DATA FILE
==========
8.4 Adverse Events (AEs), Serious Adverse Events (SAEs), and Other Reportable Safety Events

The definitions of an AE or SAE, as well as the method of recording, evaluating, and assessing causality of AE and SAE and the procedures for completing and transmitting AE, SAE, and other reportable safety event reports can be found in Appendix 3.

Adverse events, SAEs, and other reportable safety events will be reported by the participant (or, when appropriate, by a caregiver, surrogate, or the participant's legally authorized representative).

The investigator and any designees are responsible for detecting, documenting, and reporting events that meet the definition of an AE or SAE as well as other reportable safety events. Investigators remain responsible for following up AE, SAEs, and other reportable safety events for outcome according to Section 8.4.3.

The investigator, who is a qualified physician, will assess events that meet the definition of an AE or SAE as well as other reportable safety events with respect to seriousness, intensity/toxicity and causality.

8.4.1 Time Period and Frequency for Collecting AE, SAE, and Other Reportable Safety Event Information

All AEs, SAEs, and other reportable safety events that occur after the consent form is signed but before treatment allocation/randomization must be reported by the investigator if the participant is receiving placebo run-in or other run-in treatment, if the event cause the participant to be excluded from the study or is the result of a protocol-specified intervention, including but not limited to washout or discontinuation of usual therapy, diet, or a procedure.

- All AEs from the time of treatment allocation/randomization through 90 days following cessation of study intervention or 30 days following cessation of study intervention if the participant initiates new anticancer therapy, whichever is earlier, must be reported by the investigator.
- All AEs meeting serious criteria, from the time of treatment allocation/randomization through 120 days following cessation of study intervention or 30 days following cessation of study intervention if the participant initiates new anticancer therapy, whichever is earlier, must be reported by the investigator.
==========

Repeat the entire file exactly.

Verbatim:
8.4 Adverse Events (AEs), Serious Adverse Events (SAEs), and Other Reportable Safety Events

The definitions of an AE or SAE, as well as the method of recording, evaluating, and assessing causality of AE and SAE and the procedures for completing and transmitting AE, SAE, and other reportable safety event reports can be found in Appendix 3.

Adverse events, SAEs, and other reportable safety events will be reported by the participant (or, when appropriate, by a caregiver, surrogate, or the participant's legally authorized representative).

The investigator and any designees are responsible for detecting, documenting, and reporting events that meet the definition of an AE or SAE as well as other reportable safety events. Investigators remain responsible for following up AE, SAEs, and other reportable safety events for outcome according to Section 8.4.3.

The investigator, who is a qualified physician, will assess events that meet the definition of an AE or SAE as well as other reportable safety events with respect to seriousness, intensity/toxicity and causality.

8.4.1 Time Period and Frequency for Collecting AE, SAE, and Other Reportable Safety Event Information

All AEs, SAEs, and other reportable safety events that occur after the consent form is signed but before treatment allocation/randomization must be reported by the investigator if the participant is receiving placebo run-in or other run-in treatment, if the event cause the participant to be excluded from the study or is the result of a protocol-specified intervention, including but not limited to washout or discontinuation of usual therapy, diet, or a procedure.

- All AEs from the time of treatment allocation/randomization through 90 days following cessation of study intervention or 30 days following cessation of study intervention if the participant initiates new anticancer therapy, whichever is earlier, must be reported by the investigator.
- All AEs meeting serious criteria, from the time of treatment allocation/randomization through 120 days following cessation of study intervention or 30 days following cessation of study intervention if the participant initiates new anticancer therapy, whichever is earlier, must be reported by the investigator.